The Buxus microphylla koreana – or more commonly known as the boxwood tree – is a popular plant often used in gardens, as hedges, or along driveways and walkways worldwide.
But its dark green foliage and pleasing uniform shape cannot ward off pests and diseases, which plague this majestic plant and can in fact be fatal.
Boxwood blight is the most common disease to impact the boxwood tree (which is not a tree at all but is considered a shrub). A fungal infection caused by Calonectria pseudonaviculata), boxwood blight is a disease which includes leaf spots or blotches, rapid defoliation, and stem lesions. If left untreated, the plant’s untimely demise will undoubtedly spread to other similar plants nearby.
While fungicides effectively protect plants from boxwood blight infection, they will not cure a plant that has already been stricken by the disease. This is the primary reason why SavATree encourages homeowners and commercial property managers to consider regular fungicide treatments to help ensure their boxwoods flourish for many years to come.
The Box Tree Moth Arrives
If boxwood blight wasn’t concerning enough, the USDA recently confirmed the presence of the box tree moth on U.S. soil.
“The U.S. Department of Agriculture’s Animal and Plant Health Inspection Service (APHIS) has confirmed the presence of box tree moth, Cydalima perspectalis, in the continental United States and is taking action alongside state partners and the industry to contain and eradicate the invasive pest that was imported on nursery plants shipped from Ontario, Canada.”
In late May, the box tree moth infested plants in Connecticut, Massachusetts, Michigan, New York, Ohio, Tennessee, and South Carolina. As a result, APHIS took swift action and, as of May 26, 2021, halted the importation of plants from Canada which is where the infestation is believed to have started.
This included finding and destroying the imported plants, tracing additional locations where plants may have been sold, providing traps for the box tree moths to contain the spread, and educating agricultural and customs agents on the severity of the situation.
APHIS believes, “These immediate measures are focused on protecting the economic viability of the thriving U.S. boxwood industry as well as nurseries and other establishments that sell these plants wholesale and direct to consumers.”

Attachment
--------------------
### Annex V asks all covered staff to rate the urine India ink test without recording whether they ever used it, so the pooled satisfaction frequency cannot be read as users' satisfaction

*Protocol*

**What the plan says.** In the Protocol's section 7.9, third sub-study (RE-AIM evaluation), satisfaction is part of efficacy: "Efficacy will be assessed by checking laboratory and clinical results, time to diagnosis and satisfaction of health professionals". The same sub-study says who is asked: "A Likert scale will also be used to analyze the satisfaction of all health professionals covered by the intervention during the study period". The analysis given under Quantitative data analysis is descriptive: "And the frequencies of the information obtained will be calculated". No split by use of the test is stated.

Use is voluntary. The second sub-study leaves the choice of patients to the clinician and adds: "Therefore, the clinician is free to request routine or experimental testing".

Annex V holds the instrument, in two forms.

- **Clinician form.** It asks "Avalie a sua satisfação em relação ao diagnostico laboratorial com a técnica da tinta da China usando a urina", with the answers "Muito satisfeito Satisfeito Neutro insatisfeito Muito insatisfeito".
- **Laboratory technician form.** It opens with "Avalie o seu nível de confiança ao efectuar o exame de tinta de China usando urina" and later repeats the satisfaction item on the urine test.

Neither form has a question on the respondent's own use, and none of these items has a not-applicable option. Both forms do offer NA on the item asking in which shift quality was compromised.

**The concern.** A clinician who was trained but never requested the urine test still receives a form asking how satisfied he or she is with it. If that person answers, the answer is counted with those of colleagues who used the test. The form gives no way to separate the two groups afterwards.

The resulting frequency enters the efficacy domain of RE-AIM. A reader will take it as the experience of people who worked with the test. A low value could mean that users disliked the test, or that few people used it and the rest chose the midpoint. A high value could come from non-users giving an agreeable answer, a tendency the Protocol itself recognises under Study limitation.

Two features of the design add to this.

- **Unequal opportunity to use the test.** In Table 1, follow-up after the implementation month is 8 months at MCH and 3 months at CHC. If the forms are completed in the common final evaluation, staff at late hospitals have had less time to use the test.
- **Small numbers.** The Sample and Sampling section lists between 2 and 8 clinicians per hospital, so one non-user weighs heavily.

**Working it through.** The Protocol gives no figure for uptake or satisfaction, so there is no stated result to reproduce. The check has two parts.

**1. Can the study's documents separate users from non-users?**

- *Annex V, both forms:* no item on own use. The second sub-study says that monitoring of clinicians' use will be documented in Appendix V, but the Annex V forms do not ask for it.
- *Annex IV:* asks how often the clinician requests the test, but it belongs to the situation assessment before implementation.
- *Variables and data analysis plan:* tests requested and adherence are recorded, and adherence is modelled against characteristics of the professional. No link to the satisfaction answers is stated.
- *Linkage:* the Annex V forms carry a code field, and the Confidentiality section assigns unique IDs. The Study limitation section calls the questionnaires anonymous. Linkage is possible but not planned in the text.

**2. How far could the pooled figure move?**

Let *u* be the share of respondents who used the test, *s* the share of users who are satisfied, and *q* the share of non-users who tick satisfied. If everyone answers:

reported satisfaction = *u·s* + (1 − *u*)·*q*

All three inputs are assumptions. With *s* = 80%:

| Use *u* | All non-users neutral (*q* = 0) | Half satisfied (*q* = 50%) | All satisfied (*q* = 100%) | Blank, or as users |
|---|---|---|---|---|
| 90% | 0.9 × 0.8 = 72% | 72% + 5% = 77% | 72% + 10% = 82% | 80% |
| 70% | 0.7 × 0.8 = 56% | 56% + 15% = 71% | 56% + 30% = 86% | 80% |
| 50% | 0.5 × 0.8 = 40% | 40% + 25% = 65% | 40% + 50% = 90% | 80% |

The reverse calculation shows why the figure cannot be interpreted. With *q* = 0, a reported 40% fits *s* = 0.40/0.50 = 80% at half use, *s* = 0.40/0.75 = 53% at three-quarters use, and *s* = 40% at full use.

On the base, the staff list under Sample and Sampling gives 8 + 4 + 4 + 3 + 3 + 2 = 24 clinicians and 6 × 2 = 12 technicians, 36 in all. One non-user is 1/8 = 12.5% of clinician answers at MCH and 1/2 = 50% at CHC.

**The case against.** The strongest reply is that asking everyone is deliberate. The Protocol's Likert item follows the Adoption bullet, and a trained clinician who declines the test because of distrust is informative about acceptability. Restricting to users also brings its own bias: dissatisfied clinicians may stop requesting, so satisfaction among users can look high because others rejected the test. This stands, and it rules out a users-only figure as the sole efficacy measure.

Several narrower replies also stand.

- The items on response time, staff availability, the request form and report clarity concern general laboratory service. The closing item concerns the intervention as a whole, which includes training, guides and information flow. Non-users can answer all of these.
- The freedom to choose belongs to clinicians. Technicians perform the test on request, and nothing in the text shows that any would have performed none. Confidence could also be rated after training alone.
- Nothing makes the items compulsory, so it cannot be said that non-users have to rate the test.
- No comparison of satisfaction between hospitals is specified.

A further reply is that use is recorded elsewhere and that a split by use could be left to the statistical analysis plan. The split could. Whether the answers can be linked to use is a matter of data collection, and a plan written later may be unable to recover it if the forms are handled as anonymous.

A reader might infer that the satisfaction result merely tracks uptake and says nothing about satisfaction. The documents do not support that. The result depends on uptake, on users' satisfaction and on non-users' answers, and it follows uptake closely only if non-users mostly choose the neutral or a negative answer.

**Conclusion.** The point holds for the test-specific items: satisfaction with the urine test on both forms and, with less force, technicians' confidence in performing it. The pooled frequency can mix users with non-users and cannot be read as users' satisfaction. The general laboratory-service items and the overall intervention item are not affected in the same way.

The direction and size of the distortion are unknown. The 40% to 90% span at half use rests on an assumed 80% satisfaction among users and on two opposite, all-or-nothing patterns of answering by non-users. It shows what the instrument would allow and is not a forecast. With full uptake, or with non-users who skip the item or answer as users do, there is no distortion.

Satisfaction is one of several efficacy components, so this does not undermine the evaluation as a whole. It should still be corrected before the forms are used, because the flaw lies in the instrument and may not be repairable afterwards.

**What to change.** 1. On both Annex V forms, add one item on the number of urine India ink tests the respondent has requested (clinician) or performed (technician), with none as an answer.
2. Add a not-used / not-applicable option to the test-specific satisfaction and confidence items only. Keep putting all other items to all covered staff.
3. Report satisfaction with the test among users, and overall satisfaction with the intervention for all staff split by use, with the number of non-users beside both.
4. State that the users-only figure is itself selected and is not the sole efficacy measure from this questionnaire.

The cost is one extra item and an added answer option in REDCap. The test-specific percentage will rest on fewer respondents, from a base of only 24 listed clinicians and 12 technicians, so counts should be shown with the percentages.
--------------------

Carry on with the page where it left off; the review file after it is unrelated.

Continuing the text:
Destruction and Treatment
The destruction, however, doesn’t come from the moth itself but the larvae. Measuring only 2 cm long, yellow to lime green in color with dark stripes, the larvae feed upon the bark and leaves of the boxwood and can quickly defoliate and even kill a large plant. To protect themselves, they create an unsightly webbing or protective cover which protects them from any predators and could limit the efficacy of insecticides once applied.
Garden personnel, nurseries, landscape professionals, horticulturalists, and the public are urged to be aware of this new pest’s existence by regularly inspecting their boxwood plants for signs of infestation throughout the growing season – especially if they were purchased and planted over the last year.
Commercial traps are an effective method for containing the spread of the box tree moth but are not guaranteed to stop the infestation. Your best alternative is to contact your SavATree professional arborist for a detailed inspection and identification of the boxwood plants on your property. They will also recommend effective options for both treatment and prevention going forward.
While little is still known about the long-term impacts box tree moths will have across the U.S., their history in Canada and Europe solidifies their presence as yet another invasive pest homeowners and commercial property managers will continually battle for many years to come.